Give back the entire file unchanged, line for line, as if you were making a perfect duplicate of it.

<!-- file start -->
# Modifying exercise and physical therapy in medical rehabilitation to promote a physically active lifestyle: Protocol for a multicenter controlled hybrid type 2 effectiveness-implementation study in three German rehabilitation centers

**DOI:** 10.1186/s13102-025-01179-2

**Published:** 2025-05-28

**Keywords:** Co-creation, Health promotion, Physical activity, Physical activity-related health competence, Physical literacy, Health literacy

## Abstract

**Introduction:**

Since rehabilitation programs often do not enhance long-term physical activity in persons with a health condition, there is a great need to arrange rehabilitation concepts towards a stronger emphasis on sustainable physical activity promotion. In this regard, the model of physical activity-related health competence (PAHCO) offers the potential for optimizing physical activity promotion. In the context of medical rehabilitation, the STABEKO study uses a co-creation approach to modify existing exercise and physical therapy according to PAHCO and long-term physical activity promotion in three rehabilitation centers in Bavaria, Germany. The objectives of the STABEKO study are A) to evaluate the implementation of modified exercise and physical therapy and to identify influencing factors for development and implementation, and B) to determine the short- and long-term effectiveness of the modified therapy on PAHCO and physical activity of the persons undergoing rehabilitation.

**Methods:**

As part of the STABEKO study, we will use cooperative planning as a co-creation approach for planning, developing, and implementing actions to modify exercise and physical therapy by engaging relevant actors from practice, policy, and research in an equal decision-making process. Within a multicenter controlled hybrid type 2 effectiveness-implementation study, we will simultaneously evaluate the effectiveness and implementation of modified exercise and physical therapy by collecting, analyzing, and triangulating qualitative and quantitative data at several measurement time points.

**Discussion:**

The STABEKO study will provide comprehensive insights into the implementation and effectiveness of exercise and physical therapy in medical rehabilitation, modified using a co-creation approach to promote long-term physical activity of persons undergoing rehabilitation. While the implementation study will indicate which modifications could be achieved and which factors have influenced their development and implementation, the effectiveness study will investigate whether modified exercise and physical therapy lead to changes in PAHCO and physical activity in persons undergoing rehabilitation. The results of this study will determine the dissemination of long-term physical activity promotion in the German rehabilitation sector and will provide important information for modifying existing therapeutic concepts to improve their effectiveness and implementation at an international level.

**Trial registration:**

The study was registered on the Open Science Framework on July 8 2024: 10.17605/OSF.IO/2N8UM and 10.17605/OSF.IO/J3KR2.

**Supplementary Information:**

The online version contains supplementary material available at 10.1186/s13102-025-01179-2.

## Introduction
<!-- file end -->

# Modifying exercise and physical therapy in medical rehabilitation to promote a physically active lifestyle: Protocol for a multicenter controlled hybrid type 2 effectiveness-implementation study in three German rehabilitation centers

**DOI:** 10.1186/s13102-025-01179-2

**Published:** 2025-05-28

**Keywords:** Co-creation, Health promotion, Physical activity, Physical activity-related health competence, Physical literacy, Health literacy

## Abstract

**Introduction:**

Since rehabilitation programs often do not enhance long-term physical activity in persons with a health condition, there is a great need to arrange rehabilitation concepts towards a stronger emphasis on sustainable physical activity promotion. In this regard, the model of physical activity-related health competence (PAHCO) offers the potential for optimizing physical activity promotion. In the context of medical rehabilitation, the STABEKO study uses a co-creation approach to modify existing exercise and physical therapy according to PAHCO and long-term physical activity promotion in three rehabilitation centers in Bavaria, Germany. The objectives of the STABEKO study are A) to evaluate the implementation of modified exercise and physical therapy and to identify influencing factors for development and implementation, and B) to determine the short- and long-term effectiveness of the modified therapy on PAHCO and physical activity of the persons undergoing rehabilitation.

**Methods:**

As part of the STABEKO study, we will use cooperative planning as a co-creation approach for planning, developing, and implementing actions to modify exercise and physical therapy by engaging relevant actors from practice, policy, and research in an equal decision-making process. Within a multicenter controlled hybrid type 2 effectiveness-implementation study, we will simultaneously evaluate the effectiveness and implementation of modified exercise and physical therapy by collecting, analyzing, and triangulating qualitative and quantitative data at several measurement time points.

**Discussion:**

The STABEKO study will provide comprehensive insights into the implementation and effectiveness of exercise and physical therapy in medical rehabilitation, modified using a co-creation approach to promote long-term physical activity of persons undergoing rehabilitation. While the implementation study will indicate which modifications could be achieved and which factors have influenced their development and implementation, the effectiveness study will investigate whether modified exercise and physical therapy lead to changes in PAHCO and physical activity in persons undergoing rehabilitation. The results of this study will determine the dissemination of long-term physical activity promotion in the German rehabilitation sector and will provide important information for modifying existing therapeutic concepts to improve their effectiveness and implementation at an international level.

**Trial registration:**

The study was registered on the Open Science Framework on July 8 2024: 10.17605/OSF.IO/2N8UM and 10.17605/OSF.IO/J3KR2.

**Supplementary Information:**

The online version contains supplementary material available at 10.1186/s13102-025-01179-2.

## Introduction